Sustainable Wallingford

learning to live on one planet with grace and joy

JSIS "Green Team" students and principal interviewed on KING-5


SEATTLE - During a time when money is tight in school districts everywhere, the Seattle School District has found a way actually to give money back to its schools to use however they choose. This year, a record 82 schools in the district got back some of the money that they saved through energy conservation.

One of those schools is the John Stanford International Elementary School, where the cafeteria is now becoming another classroom.

"That goes in there, and that one goes in there," explains students wearing green vests and lined up by garbage bins. The students are volunteers on the "Green Team" who are committed to helping the school save energy and cut back on waste.

"I take stuff that's not supposed to go in the recycling bin out of it and crush milk cartons to save space in the recycling bin," explains student Alec Denny.

"I do it at home a lot," adds student Hannah Silver Fajrard. "And we're doing composting and recycling a lot at home.

In addition to helping the environment, the students are also earning cash for their school through the district's Shared Savings Program. It rewards schools that reduce, reuse and recycle by giving them back some of the money the district saves through lower utility bills.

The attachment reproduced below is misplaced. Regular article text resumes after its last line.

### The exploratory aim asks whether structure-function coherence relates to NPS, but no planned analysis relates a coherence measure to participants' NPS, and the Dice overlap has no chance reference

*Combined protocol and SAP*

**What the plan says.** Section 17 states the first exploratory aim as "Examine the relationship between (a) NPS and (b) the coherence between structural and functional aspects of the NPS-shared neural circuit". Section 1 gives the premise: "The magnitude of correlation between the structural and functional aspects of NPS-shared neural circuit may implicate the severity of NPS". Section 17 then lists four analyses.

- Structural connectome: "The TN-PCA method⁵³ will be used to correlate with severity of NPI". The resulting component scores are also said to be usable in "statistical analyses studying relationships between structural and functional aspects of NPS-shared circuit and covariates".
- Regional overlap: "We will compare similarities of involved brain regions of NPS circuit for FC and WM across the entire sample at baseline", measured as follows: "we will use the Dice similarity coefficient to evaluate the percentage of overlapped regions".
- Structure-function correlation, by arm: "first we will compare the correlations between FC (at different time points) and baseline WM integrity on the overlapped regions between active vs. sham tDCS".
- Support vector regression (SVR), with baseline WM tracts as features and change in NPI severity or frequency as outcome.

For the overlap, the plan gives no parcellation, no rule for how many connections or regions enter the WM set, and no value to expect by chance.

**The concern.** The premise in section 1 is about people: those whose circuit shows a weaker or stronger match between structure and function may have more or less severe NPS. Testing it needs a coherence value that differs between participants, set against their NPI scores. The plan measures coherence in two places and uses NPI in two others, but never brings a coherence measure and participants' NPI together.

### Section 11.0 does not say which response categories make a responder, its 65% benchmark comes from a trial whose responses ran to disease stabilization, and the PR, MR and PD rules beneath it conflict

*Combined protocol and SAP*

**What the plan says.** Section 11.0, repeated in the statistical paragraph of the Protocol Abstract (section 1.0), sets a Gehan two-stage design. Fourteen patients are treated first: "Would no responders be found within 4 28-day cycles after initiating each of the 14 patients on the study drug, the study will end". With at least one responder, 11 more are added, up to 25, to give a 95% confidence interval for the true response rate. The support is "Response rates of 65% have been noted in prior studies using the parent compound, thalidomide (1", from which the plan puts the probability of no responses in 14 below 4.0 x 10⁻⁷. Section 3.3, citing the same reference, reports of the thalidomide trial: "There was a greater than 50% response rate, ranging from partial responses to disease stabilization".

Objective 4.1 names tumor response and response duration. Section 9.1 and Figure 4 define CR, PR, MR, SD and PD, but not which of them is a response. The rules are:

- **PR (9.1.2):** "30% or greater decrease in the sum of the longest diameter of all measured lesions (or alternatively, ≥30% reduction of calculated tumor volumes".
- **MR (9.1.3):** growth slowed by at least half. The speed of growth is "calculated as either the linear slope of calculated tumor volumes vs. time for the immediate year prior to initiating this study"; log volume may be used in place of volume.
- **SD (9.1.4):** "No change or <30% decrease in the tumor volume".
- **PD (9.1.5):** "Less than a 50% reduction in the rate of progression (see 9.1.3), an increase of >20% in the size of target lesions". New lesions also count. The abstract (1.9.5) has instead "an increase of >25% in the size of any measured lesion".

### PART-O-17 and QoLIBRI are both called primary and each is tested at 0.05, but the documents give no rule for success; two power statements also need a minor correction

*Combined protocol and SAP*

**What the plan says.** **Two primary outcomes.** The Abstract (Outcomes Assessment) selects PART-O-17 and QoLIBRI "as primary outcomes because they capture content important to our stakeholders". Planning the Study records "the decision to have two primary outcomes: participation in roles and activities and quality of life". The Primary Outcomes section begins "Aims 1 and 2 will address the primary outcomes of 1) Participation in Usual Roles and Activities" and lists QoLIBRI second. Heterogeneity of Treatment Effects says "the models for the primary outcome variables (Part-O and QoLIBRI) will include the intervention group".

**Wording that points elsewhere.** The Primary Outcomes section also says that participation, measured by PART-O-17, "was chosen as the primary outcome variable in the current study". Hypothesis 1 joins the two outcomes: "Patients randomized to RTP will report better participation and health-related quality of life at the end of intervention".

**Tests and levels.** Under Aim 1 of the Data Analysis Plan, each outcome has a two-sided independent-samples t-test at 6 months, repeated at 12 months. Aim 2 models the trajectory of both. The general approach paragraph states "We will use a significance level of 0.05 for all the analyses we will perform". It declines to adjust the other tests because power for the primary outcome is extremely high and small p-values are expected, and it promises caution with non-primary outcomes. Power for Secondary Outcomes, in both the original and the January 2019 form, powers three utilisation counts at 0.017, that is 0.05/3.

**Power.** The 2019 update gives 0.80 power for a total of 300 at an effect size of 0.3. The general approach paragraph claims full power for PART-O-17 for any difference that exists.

"It's money that would otherwise be going right out to Puget Sound Energy and Seattle City Light and Seattle Public Utilities," says Nicole Laky, the Seattle School District's Resource Conservation Specialist. "And to keep that within the district to further their learning and to put it back into classroom teaching has been really really exciting for us."


Schools can earn back anywhere from $100 to $5,000 a year through the Shared Savings Program.



The students, including Ashia Dilawai, agree. "I think it's really cool how we get money back, but its not all about the money, it's about helping the environment."

This year, the school earned $1,750.

"To get any money back is a thrill for us," says principal Kelly Aramiki. "But to be able to use this money to further the education of kids, to be able to send them on field trips to learn more about environmental education, is a real benefit for the students."


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